- Inverse and Joint Variation
- Inverse functions
- Iterative Methods
- Law of Cosines in Algebra
- Law of Sines in Algebra
- Laws of Logs
- Limits of Accuracy
- Linear Expressions
- Linear Systems
- Linear Transformations of Matrices
- Location of Roots
- Logarithm Base
- Logic
- Lower and Upper Bounds
- Lowest Common Denominator
- Lowest Common Multiple
- Math formula
- Matrices
- Matrix Addition and Subtraction
- Matrix Determinant
- Matrix Multiplication
- Metric and Imperial Units
- Misleading Graphs
- Mixed Expressions
- Modulus Functions
- Modulus and Phase
- Multiples of Pi
- Multiplication and Division of Fractions
- Multiplicative Relationship
- Multiplying and Dividing Rational Expressions
- Natural Logarithm
- Natural Numbers
- Notation
- Number
- Number Line
- Number Systems
- Numerical Methods
- Odd functions
- Open Sentences and Identities
- Operation with Complex Numbers
- Operations with Decimals
- Operations with Matrices
- Operations with Polynomials
- Order of Operations
- Parabola
- Parallel Lines
- Parametric Differentiation
- Parametric Equations
- Parametric Integration
- Partial Fractions
- Pascal's Triangle
- Percentage
- Percentage Increase and Decrease
- Percentage as fraction or decimals
- Perimeter of a Triangle
- Permutations and Combinations
- Perpendicular Lines
- Points Lines and Planes
- Polynomial Graphs
- Polynomials
- Powers Roots And Radicals
- Powers and Exponents
- Powers and Roots
- Prime Factorization
- Prime Numbers
- Problem-solving Models and Strategies
- Product Rule
- Proof
- Proof and Mathematical Induction
- Proof by Contradiction
- Proof by Deduction
- Proof by Exhaustion
- Proof by Induction
- Properties of Exponents
- Proportion
- Proving an Identity
- Pythagorean Identities
- Quadratic Equations
- Quadratic Function Graphs
- Quadratic Graphs
- Quadratic functions
- Quadrilaterals
- Quotient Rule
- Radians
- Radical Functions
- Rates of Change
- Ratio
- Ratio Fractions
- Rational Exponents
- Rational Expressions
- Rational Functions
- Rational Numbers and Fractions
- Ratios as Fractions
- Real Numbers
- Reciprocal Graphs
- Recurrence Relation
- Recursion and Special Sequences
- Remainder and Factor Theorems
- Representation of Complex Numbers
- Rewriting Formulas and Equations
- Roots of Complex Numbers
- Roots of Polynomials
- Roots of Unity
- Rounding
- SAS Theorem
- SSS Theorem
- Scalar Triple Product
- Scale Drawings and Maps
- Scale Factors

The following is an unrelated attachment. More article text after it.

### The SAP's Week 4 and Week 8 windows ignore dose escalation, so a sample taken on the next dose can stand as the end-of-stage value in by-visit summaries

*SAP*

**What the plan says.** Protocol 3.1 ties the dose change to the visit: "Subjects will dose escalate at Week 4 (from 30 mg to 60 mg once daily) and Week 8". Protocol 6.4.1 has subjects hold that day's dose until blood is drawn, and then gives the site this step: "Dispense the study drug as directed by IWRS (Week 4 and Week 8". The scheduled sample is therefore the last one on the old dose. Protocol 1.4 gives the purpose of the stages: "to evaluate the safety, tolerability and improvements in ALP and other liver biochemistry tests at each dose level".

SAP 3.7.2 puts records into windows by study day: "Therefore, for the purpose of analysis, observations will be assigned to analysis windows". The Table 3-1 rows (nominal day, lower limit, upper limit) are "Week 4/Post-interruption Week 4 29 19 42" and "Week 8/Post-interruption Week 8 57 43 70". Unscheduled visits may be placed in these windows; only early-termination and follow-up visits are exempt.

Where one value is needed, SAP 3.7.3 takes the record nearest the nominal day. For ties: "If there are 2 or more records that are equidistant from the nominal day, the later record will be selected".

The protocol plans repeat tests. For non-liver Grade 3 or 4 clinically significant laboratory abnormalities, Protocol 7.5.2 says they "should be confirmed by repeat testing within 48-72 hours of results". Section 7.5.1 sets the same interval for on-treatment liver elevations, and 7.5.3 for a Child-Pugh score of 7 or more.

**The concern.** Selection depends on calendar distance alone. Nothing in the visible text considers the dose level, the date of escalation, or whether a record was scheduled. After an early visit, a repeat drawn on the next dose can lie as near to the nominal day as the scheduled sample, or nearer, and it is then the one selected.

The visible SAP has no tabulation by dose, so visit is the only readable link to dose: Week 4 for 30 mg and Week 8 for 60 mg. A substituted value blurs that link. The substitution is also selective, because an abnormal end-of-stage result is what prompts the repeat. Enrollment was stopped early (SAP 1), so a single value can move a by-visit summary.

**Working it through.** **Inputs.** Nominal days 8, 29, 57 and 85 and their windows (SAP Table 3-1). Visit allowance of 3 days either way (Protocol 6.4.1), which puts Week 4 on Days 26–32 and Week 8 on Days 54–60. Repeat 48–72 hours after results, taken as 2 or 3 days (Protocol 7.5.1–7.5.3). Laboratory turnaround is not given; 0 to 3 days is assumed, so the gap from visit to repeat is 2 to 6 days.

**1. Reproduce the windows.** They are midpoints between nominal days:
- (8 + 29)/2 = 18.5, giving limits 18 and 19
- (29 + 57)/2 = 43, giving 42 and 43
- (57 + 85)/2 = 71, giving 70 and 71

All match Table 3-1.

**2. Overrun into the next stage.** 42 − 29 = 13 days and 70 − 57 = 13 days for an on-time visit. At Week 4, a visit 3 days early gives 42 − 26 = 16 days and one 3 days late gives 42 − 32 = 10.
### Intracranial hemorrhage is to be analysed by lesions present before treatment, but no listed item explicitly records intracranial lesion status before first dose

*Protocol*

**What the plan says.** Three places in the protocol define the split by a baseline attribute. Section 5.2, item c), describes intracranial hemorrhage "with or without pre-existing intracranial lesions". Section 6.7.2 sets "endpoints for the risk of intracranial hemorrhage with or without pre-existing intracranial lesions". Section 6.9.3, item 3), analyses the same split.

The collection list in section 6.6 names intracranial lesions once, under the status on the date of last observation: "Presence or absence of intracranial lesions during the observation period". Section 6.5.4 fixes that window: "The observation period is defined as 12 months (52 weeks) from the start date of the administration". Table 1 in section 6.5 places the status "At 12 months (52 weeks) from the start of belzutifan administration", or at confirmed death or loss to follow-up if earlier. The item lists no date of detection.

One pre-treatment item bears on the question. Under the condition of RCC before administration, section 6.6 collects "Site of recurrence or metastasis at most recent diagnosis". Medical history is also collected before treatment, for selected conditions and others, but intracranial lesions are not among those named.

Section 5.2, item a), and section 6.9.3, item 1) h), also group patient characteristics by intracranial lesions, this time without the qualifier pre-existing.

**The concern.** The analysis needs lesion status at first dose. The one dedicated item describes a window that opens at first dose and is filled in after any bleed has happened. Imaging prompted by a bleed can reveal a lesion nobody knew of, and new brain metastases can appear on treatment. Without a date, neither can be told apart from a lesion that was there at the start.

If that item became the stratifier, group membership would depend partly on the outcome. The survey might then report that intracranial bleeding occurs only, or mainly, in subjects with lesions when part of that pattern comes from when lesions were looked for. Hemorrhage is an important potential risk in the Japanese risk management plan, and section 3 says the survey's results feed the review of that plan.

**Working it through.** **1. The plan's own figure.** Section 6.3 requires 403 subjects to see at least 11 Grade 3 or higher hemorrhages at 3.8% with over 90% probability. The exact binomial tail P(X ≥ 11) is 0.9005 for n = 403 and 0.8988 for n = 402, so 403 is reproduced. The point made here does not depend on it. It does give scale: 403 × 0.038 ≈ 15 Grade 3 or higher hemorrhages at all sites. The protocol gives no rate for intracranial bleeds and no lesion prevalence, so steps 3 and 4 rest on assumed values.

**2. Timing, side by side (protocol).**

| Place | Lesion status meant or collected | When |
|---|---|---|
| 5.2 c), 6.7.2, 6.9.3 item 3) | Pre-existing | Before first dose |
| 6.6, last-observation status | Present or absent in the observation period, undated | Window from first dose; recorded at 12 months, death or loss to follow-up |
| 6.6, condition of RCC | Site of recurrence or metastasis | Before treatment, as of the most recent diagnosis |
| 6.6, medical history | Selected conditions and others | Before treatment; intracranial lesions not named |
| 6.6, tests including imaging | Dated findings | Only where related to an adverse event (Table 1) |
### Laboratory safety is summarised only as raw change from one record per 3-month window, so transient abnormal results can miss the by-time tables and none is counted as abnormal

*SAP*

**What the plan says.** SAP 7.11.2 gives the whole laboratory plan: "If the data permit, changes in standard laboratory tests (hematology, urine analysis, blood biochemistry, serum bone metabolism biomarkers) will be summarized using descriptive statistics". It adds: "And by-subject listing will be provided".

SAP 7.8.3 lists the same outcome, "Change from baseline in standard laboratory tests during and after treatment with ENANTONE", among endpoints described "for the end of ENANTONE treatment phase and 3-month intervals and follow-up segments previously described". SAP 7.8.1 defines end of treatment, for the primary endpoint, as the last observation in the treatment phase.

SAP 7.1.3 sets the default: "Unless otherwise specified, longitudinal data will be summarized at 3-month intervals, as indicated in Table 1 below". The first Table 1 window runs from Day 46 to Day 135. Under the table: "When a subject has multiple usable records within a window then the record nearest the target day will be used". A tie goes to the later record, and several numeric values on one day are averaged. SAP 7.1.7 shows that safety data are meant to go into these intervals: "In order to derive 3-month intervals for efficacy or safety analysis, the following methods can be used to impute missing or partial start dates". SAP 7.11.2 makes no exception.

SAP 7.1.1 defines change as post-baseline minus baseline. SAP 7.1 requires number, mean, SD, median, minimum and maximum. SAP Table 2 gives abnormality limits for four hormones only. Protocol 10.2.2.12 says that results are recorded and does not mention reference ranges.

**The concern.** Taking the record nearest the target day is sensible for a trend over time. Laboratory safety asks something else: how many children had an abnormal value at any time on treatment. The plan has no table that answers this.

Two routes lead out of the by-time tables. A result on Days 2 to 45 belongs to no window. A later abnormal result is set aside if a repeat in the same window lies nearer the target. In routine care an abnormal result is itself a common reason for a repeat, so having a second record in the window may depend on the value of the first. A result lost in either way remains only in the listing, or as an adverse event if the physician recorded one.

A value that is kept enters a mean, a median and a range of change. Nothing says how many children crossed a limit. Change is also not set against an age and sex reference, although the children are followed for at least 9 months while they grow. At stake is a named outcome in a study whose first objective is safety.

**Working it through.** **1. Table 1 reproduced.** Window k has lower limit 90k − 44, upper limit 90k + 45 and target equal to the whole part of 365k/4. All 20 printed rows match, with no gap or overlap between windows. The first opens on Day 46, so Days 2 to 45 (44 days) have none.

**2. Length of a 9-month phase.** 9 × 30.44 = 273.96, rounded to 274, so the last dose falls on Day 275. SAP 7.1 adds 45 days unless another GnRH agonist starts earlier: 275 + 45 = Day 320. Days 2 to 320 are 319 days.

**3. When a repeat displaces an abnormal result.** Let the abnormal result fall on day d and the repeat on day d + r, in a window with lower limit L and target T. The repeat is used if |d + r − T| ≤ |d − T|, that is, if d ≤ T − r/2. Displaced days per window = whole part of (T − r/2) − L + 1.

- Scientific Notation
- Second Order Recurrence Relation
- Sector of a Circle
- Segment of a Circle
- Sequences
- Sequences and Series
- Series Maths
- Sets Math
- Similar Triangles
- Similar and Congruent Shapes
- Simple Interest
- Simplifying Fractions
- Simplifying Radicals
- Simultaneous Equations
- Sine and Cosine Rules
- Small Angle Approximation
- Solving Linear Equations
- Solving Linear Systems
- Solving Quadratic Equations
- Solving Radical Inequalities
- Solving Rational Equations
- Solving Simultaneous Equations Using Matrices
- Solving Systems of Inequalities
- Solving Trigonometric Equations
- Solving and Graphing Quadratic Equations
- Solving and Graphing Quadratic Inequalities
- Special Products
- Standard Form
- Standard Integrals
- Standard Unit
- Straight Line Graphs
- Substraction and addition of fractions
- Sum and Difference of Angles Formulas
- Sum of Natural Numbers
- Surds
- Surjective functions
- Tables and Graphs
- Tangent of a Circle
- The Quadratic Formula and the Discriminant
- Transformations
- Transformations of Graphs
- Translations of Trigonometric Functions
- Triangle Rules
- Triangle trigonometry
- Trigonometric Functions
- Trigonometric Functions of General Angles
- Trigonometric Identities
- Trigonometric Ratios
- Trigonometry
- Turning Points
- Types of Functions
- Types of Numbers
- Types of Triangles
- Unit Circle
- Units
- Variables in Algebra
- Vectors
- Verifying Trigonometric Identities
- Writing Equations
- Writing Linear Equations
- Statistics
- Bias in Experiments
- Binomial Distribution
- Binomial Hypothesis Test
- Bivariate Data
- Box Plots
- Categorical Data
- Categorical Variables
- Central Limit Theorem
- Chi Square Test for Goodness of Fit
- Chi Square Test for Homogeneity
- Chi Square Test for Independence
- Chi-Square Distribution
- Combining Random Variables
- Comparing Data
- Comparing Two Means Hypothesis Testing
- Conditional Probability
- Conducting a Study
- Conducting a Survey
- Conducting an Experiment
- Confidence Interval for Population Mean
- Confidence Interval for Population Proportion
- Confidence Interval for Slope of Regression Line
- Confidence Interval for the Difference of Two Means
- Confidence Intervals
- Correlation Math
- Cumulative Distribution Function
- Cumulative Frequency
- Data Analysis
- Data Interpretation
- Degrees of Freedom
- Discrete Random Variable